Correlation of synovial fluid leptin concentrations with the severity of osteoarthritis

Department of Orthopedic Surgery, Good Samsun Hospital, 193-5, Jurye-dong, Sasang-gu, Busan, South Korea.
Clinical Rheumatology (Impact Factor: 1.77). 08/2009; 28(12):1431-5. DOI: 10.1007/s10067-009-1242-8
Source: PubMed


Leptin is known to play an important role in the pathophysiology of osteoarthritis (OA). This study investigated whether synovial fluid (SF) leptin level is related to the radiographic severity of OA and its role as a quantitative marker for the detection of OA. SF was obtained from 42 OA patients who underwent knee surgery and 10 who had no abnormality of articular cartilage during arthroscopic examination. The progression of OA was classified by Kellgren-Lawrence grading scale. The concentrations of leptin were measured with commercial enzyme-linked-immunosorbent serologic assay kits. Median leptin concentrations in SF were significantly higher in OA patients (median 4.40 ng/ml; range 0.5-15.8) compared to controls (median 2.05 ng/ml; range 1.0-4.6; P = 0.006). SF leptin levels showed significant difference according to the severity of OA (P = 0.0125). Median SF leptin level was highest in stage IV patients (11.1 ng/ml), which was significantly higher compared to all other groups including controls (P < 0.05). Age showed a significant positive correlation with leptin concentrations in OA patients (P < 0.05), but not in controls. These results demonstrate that SF leptin concentrations were closely related to the radiographic severity of OA, suggesting that SF leptin levels could be used as an effective marker for quantitative detection of OA.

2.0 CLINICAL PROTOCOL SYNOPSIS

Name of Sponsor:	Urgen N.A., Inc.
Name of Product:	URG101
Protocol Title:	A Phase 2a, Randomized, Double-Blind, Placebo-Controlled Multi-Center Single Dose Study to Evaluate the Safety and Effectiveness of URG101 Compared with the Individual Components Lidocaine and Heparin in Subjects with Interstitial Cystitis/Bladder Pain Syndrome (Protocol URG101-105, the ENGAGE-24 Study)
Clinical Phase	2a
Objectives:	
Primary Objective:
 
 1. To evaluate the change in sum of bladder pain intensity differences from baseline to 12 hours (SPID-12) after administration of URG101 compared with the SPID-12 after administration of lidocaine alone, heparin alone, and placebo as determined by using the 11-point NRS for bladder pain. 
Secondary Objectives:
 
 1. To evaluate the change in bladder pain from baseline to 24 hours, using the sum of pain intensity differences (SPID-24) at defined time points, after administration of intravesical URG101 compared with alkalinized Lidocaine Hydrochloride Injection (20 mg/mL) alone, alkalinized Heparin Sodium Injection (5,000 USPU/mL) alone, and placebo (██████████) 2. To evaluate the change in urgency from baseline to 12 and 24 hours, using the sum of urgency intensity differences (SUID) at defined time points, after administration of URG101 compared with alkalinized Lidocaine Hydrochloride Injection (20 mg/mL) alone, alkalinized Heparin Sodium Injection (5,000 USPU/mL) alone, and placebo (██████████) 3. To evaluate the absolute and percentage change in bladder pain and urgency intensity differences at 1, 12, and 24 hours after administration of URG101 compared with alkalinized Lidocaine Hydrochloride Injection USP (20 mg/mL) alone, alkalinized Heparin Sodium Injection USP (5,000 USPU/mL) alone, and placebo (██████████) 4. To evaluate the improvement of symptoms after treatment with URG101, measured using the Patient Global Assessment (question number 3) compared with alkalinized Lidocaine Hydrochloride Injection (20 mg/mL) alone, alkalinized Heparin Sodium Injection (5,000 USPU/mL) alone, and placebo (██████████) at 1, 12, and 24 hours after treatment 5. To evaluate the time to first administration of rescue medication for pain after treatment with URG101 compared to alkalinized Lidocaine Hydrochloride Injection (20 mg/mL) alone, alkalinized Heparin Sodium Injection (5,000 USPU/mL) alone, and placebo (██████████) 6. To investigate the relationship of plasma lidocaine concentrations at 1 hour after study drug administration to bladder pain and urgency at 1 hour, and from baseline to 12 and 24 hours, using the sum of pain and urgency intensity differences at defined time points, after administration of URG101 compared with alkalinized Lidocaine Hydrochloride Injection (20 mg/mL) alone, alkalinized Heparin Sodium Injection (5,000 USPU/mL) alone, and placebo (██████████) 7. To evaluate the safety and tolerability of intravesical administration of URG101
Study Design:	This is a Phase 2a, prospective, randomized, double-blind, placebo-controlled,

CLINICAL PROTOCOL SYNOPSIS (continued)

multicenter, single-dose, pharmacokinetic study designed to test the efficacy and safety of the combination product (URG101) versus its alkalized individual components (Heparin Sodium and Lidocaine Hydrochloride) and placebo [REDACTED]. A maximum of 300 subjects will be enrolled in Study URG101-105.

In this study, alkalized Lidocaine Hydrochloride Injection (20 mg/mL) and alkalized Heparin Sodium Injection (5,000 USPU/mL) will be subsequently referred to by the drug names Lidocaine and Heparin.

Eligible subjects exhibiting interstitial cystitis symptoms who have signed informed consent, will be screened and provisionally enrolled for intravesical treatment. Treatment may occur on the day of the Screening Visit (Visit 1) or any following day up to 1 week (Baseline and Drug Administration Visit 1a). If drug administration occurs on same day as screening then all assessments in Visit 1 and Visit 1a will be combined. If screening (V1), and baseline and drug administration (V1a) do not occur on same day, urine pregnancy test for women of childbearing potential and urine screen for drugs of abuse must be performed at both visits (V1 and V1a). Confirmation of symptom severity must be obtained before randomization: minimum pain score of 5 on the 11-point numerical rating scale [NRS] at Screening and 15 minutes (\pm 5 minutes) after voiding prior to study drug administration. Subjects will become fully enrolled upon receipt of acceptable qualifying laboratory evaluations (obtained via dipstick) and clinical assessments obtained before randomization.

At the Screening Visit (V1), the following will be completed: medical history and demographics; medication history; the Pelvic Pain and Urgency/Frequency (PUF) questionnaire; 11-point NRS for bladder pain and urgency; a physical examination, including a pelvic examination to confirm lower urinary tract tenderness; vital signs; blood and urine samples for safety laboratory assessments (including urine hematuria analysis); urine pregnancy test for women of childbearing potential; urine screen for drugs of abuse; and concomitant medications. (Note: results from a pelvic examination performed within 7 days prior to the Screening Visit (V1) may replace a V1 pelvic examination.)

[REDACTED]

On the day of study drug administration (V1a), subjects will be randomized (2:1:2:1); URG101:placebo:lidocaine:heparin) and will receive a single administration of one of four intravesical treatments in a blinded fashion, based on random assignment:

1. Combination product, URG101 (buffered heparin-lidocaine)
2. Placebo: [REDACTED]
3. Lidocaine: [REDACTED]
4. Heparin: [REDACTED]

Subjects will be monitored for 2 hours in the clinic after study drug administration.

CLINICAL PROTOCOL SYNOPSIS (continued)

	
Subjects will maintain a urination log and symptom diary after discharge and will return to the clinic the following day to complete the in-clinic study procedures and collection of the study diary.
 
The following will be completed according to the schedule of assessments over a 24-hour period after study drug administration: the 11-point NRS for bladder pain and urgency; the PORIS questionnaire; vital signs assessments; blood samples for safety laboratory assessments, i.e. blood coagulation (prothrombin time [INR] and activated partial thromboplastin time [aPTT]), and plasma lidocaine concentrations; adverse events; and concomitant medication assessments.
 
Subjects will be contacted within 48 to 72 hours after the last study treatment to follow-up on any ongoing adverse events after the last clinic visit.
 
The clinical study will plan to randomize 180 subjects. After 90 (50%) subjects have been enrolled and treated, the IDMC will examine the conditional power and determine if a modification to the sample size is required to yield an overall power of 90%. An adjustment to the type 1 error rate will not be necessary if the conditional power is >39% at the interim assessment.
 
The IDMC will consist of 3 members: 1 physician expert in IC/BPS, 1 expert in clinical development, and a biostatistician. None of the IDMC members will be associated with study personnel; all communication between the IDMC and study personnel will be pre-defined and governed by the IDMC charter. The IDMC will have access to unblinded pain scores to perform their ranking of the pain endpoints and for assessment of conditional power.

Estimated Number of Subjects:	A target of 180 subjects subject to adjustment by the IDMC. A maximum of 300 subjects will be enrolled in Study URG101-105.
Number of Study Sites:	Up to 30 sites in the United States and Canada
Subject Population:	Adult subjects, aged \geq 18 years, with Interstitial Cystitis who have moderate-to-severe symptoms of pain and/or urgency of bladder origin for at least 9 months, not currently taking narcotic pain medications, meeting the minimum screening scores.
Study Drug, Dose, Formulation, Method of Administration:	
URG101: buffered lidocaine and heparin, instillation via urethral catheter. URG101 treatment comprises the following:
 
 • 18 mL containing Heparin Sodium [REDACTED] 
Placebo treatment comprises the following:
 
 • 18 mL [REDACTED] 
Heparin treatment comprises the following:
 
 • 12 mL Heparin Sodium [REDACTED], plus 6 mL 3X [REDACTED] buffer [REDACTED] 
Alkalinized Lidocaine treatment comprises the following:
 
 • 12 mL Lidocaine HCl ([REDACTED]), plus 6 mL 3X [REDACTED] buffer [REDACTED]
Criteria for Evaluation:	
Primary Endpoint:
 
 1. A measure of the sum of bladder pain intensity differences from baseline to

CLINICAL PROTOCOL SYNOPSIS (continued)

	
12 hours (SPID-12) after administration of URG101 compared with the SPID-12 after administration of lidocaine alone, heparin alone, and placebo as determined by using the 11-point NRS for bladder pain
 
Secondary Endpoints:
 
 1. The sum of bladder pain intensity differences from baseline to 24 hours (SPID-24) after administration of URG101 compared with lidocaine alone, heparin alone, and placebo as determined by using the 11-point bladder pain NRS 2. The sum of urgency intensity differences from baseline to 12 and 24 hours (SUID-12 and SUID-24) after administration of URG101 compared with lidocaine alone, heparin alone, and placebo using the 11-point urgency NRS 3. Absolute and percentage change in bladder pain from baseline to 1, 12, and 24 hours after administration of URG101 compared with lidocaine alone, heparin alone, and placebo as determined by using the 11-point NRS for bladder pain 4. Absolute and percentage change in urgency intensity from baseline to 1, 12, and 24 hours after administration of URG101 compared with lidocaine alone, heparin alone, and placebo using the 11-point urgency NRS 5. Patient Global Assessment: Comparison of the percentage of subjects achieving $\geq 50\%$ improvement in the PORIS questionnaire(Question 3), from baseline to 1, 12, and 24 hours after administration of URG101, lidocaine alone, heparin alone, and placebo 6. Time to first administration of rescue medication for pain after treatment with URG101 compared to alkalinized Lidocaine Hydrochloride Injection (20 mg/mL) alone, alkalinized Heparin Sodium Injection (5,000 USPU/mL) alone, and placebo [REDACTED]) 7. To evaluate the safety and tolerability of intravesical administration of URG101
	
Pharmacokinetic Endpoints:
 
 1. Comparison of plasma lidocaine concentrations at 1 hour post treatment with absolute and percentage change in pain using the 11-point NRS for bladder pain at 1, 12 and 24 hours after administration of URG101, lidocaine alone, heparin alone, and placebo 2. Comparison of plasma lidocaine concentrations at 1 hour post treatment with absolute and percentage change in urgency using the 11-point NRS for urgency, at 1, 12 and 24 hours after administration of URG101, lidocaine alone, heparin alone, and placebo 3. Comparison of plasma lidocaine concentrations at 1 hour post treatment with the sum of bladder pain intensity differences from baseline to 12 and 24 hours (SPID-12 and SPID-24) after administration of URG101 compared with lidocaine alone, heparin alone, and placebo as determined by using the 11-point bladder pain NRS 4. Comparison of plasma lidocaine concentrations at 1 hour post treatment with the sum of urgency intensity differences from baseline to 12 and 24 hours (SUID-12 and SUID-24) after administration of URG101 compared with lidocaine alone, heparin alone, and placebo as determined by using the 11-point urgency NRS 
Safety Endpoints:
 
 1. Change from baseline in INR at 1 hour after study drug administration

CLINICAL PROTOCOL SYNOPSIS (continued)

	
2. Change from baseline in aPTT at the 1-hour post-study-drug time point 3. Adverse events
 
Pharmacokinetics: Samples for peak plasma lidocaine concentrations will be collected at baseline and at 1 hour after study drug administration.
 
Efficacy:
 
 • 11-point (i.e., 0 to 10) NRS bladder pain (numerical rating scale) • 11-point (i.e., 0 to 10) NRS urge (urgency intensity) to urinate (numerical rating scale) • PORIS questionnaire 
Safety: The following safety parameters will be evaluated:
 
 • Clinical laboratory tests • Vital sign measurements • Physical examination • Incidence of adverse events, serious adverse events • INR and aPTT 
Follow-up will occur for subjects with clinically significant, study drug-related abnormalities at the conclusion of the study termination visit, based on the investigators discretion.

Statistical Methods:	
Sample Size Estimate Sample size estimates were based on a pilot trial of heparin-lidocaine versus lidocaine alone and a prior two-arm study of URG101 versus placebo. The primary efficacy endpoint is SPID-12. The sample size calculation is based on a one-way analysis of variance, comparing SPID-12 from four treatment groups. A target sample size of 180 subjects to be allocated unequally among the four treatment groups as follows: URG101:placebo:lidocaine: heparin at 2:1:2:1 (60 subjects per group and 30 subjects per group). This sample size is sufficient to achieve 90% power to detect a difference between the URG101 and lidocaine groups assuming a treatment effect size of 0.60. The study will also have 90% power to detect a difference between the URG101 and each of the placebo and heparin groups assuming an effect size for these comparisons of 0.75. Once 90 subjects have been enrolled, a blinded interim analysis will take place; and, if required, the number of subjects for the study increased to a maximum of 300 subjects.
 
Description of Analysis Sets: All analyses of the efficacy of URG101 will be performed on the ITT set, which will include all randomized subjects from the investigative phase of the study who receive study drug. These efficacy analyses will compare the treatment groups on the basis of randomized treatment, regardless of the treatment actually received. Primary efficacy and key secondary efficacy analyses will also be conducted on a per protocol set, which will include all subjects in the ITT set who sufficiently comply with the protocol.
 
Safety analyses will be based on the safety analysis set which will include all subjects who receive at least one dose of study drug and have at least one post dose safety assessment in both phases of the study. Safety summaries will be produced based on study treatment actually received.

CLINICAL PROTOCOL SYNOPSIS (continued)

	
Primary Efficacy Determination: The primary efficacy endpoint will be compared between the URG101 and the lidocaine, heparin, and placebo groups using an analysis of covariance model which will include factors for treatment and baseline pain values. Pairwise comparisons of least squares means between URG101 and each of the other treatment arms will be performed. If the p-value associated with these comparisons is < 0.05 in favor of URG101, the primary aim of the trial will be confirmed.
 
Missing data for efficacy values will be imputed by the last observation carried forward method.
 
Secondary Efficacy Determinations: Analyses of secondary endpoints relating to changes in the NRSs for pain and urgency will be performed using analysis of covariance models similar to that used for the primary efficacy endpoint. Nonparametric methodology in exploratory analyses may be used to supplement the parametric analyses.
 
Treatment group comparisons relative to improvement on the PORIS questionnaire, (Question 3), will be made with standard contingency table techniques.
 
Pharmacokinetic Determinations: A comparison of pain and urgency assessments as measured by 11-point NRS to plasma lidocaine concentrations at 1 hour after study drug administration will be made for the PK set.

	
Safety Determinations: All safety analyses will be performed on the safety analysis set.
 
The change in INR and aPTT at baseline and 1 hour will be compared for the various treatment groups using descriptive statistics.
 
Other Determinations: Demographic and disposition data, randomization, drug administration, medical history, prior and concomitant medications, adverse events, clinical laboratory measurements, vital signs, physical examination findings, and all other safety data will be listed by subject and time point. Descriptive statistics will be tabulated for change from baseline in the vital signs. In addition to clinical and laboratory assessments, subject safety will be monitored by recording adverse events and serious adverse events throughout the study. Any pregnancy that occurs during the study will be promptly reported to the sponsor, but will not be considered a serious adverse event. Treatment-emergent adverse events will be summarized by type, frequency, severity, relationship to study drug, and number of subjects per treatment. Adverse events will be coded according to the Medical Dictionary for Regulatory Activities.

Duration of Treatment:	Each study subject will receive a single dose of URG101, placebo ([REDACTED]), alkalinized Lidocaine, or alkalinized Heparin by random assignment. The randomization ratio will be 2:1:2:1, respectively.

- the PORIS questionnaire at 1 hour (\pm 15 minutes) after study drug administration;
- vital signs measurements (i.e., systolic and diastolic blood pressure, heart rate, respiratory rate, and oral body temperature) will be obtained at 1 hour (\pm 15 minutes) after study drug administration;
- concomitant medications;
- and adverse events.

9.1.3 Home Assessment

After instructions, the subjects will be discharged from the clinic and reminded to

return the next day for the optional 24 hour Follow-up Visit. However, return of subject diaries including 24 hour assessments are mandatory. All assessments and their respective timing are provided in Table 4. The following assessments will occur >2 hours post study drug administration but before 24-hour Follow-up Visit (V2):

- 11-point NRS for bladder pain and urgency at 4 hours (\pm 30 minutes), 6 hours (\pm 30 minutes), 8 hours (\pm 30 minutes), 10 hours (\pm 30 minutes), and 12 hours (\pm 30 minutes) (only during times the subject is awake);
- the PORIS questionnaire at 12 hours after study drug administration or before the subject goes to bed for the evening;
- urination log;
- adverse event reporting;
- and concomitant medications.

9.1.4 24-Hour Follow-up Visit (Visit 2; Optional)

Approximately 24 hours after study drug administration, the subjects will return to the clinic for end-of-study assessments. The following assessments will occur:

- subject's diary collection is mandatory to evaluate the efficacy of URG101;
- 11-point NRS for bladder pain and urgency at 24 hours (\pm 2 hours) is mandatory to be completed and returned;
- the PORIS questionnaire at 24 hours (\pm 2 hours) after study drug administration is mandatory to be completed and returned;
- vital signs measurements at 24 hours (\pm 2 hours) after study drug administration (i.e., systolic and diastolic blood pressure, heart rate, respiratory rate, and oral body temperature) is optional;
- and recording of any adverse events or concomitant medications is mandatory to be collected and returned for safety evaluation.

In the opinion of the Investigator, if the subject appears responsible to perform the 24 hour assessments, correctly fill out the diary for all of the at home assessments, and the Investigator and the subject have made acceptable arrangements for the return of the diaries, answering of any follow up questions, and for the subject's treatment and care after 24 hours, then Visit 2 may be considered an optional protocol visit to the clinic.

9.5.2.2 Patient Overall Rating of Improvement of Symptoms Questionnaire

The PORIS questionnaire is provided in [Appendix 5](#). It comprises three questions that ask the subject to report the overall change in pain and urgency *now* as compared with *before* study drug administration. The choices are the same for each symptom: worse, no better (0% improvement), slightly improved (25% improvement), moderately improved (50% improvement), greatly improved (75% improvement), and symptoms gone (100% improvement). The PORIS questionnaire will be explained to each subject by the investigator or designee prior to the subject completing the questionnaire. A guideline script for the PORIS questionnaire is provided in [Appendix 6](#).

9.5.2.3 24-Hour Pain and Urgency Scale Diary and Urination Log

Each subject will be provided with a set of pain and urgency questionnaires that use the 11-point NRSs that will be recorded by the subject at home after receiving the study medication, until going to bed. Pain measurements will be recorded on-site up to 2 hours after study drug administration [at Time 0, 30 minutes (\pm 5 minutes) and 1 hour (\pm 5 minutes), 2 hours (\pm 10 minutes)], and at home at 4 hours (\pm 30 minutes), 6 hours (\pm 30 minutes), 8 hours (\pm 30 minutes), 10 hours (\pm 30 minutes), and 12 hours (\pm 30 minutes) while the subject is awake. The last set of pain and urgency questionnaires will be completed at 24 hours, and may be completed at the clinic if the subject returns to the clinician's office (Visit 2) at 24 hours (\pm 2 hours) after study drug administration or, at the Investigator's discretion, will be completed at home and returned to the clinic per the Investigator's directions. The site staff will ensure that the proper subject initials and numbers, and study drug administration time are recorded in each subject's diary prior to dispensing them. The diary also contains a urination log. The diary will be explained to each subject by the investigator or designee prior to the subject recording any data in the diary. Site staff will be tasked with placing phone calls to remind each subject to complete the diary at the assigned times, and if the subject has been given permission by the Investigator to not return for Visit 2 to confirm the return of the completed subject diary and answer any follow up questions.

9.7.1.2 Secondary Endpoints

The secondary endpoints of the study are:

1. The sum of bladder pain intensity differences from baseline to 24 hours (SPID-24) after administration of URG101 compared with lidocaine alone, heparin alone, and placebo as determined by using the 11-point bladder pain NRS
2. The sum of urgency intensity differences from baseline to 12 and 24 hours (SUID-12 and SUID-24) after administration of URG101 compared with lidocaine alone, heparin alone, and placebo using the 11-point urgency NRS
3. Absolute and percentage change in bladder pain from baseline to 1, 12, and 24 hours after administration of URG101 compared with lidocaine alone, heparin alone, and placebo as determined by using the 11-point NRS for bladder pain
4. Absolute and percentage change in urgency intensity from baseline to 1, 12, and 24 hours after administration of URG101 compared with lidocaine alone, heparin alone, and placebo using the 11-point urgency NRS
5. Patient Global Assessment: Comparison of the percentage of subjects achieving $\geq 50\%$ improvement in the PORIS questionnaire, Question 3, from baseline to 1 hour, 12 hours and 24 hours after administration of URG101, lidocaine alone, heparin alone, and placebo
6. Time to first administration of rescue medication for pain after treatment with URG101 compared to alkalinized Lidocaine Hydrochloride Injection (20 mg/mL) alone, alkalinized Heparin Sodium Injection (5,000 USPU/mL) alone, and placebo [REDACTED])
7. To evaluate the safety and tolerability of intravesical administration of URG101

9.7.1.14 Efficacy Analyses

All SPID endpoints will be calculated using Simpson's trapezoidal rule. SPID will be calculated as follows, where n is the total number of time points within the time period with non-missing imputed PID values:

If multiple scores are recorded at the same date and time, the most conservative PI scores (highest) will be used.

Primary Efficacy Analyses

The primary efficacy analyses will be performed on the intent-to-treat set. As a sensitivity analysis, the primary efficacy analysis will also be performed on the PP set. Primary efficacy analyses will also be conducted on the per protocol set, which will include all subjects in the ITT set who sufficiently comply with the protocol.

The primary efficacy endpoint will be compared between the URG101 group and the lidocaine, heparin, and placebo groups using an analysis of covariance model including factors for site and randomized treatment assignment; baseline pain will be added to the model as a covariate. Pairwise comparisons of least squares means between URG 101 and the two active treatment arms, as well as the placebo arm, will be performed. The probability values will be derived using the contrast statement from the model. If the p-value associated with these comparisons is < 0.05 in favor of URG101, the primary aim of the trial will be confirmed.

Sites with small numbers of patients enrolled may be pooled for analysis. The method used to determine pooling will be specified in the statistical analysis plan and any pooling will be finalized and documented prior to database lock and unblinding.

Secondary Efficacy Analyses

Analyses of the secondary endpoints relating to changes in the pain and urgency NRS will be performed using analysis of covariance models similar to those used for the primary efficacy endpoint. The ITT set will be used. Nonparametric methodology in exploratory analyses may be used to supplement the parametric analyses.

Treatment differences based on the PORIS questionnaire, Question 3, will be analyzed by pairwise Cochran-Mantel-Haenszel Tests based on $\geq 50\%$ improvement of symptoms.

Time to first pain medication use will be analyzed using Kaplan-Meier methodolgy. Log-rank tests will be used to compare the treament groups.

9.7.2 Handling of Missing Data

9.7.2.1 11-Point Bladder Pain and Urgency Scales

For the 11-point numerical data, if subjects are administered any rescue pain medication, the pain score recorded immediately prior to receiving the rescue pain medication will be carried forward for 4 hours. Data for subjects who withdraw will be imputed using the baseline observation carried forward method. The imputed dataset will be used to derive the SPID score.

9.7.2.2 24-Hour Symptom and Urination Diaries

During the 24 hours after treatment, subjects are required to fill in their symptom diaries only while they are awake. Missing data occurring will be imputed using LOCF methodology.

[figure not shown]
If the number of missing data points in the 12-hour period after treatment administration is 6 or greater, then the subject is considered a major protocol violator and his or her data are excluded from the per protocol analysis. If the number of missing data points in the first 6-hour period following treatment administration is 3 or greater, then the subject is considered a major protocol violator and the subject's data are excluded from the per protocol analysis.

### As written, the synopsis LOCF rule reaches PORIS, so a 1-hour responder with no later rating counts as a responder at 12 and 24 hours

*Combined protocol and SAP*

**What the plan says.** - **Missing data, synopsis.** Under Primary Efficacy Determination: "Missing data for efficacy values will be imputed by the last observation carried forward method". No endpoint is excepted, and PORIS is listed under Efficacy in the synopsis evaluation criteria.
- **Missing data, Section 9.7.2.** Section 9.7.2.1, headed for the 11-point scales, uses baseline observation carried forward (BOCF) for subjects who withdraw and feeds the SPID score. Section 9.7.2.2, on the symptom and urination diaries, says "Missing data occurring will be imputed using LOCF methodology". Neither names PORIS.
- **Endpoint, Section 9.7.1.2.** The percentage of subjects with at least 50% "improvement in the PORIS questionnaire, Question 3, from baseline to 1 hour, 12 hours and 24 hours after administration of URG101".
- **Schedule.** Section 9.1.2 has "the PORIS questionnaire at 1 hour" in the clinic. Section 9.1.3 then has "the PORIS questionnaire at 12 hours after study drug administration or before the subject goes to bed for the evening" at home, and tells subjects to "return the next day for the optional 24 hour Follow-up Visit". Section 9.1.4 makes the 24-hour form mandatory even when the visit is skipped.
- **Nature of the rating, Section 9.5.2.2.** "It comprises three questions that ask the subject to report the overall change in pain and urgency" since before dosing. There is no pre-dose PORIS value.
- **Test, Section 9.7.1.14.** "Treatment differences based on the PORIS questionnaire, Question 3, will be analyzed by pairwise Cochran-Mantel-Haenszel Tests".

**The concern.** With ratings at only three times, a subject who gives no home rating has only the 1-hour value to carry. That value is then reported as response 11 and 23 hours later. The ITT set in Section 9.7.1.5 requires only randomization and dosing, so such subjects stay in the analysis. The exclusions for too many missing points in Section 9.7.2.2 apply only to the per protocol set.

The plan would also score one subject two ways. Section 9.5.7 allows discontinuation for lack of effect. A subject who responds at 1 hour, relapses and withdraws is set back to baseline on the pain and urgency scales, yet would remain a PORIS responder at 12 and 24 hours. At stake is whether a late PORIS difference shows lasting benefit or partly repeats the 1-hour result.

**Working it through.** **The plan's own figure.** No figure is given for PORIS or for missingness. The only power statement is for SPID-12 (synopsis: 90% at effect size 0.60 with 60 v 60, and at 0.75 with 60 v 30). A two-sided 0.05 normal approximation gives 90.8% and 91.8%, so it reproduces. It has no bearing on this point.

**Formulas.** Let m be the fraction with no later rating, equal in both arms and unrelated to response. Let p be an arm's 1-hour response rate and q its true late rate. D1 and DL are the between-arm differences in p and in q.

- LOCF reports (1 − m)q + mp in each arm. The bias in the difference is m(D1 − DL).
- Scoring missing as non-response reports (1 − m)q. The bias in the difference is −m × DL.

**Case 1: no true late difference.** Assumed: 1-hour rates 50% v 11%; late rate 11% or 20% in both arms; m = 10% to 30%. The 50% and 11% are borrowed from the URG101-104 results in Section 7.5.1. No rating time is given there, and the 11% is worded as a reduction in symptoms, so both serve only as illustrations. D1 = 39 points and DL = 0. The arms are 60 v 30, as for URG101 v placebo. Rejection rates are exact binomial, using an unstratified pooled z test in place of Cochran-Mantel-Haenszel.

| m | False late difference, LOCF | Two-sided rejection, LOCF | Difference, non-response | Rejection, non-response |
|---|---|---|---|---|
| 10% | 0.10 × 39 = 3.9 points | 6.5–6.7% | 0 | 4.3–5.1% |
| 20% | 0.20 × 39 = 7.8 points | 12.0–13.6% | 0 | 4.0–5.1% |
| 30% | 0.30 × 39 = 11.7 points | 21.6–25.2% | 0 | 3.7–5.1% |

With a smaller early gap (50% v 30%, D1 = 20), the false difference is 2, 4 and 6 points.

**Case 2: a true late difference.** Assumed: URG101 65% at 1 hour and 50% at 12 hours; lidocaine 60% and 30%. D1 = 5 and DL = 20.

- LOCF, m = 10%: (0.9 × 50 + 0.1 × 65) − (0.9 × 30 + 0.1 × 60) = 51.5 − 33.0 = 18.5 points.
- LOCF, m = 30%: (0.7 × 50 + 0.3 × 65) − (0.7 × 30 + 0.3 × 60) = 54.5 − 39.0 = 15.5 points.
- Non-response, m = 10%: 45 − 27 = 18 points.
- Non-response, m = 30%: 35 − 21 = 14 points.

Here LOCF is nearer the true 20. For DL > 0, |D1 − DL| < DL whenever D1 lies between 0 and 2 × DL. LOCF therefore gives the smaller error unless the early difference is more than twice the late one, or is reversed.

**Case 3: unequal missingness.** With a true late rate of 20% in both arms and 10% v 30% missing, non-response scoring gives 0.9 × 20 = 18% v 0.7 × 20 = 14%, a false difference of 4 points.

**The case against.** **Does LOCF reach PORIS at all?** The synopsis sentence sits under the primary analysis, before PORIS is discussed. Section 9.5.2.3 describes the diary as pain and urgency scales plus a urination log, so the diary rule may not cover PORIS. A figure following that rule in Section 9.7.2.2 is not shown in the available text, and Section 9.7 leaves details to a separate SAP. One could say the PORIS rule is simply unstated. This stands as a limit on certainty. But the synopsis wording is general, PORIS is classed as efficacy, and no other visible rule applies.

37 Reads
  • Source
    • "Strikingly, obese mice with impairment in leptin signaling, due to deletion of leptin or leptin receptor, do not exhibit differences in terms of severity of OA in comparison to mice with normal body weight (Griffin et al., 2009). In fact, synovial fluid of OA patients was characterized to have elevated levels of leptin (Dumond et al., 2003; Ku et al., 2009). Increased levels of leptin in synovial fluid and cartilage promote cartilage catabolism by upregulating MMP13 and NOS2 expression (Iliopoulos et al., 2007; Otero et al., 2005). "
    [Show abstract] [Hide abstract]
    ABSTRACT: Osteoarthritis (OA) is one of the most prevalent forms of joint disorder, associated with a tremendous socioeconomic burden worldwide. Various non-genetic and lifestyle-related factors such as aging and obesity have been recognized as major risk factors for OA, underscoring the potential role for epigenetic regulation in the pathogenesis of the disease. OA-associated epigenetic aberrations have been noted at the level of DNA methylation and histone modification in chondrocytes. These epigenetic regulations are implicated in driving an imbalance between the expression of catabolic and anabolic factors, leading eventually to osteoarthritic cartilage destruction. Cellular senescence and metabolic abnormalities driven by OAassociated risk factors appear to accompany epigenetic drifts in chondrocytes. Notably, molecular events associated with metabolic disorders influence epigenetic regulation in chondrocytes, supporting the notion that OA is a metabolic disease. Here, we review accumulating evidence supporting a role for epigenetics in the regulation of cartilage homeostasis and OA pathogenesis.
    Moleculer Cells 08/2015; 38(8). DOI:10.14348/molcells.2015.0200 · 2.09 Impact Factor
  • Source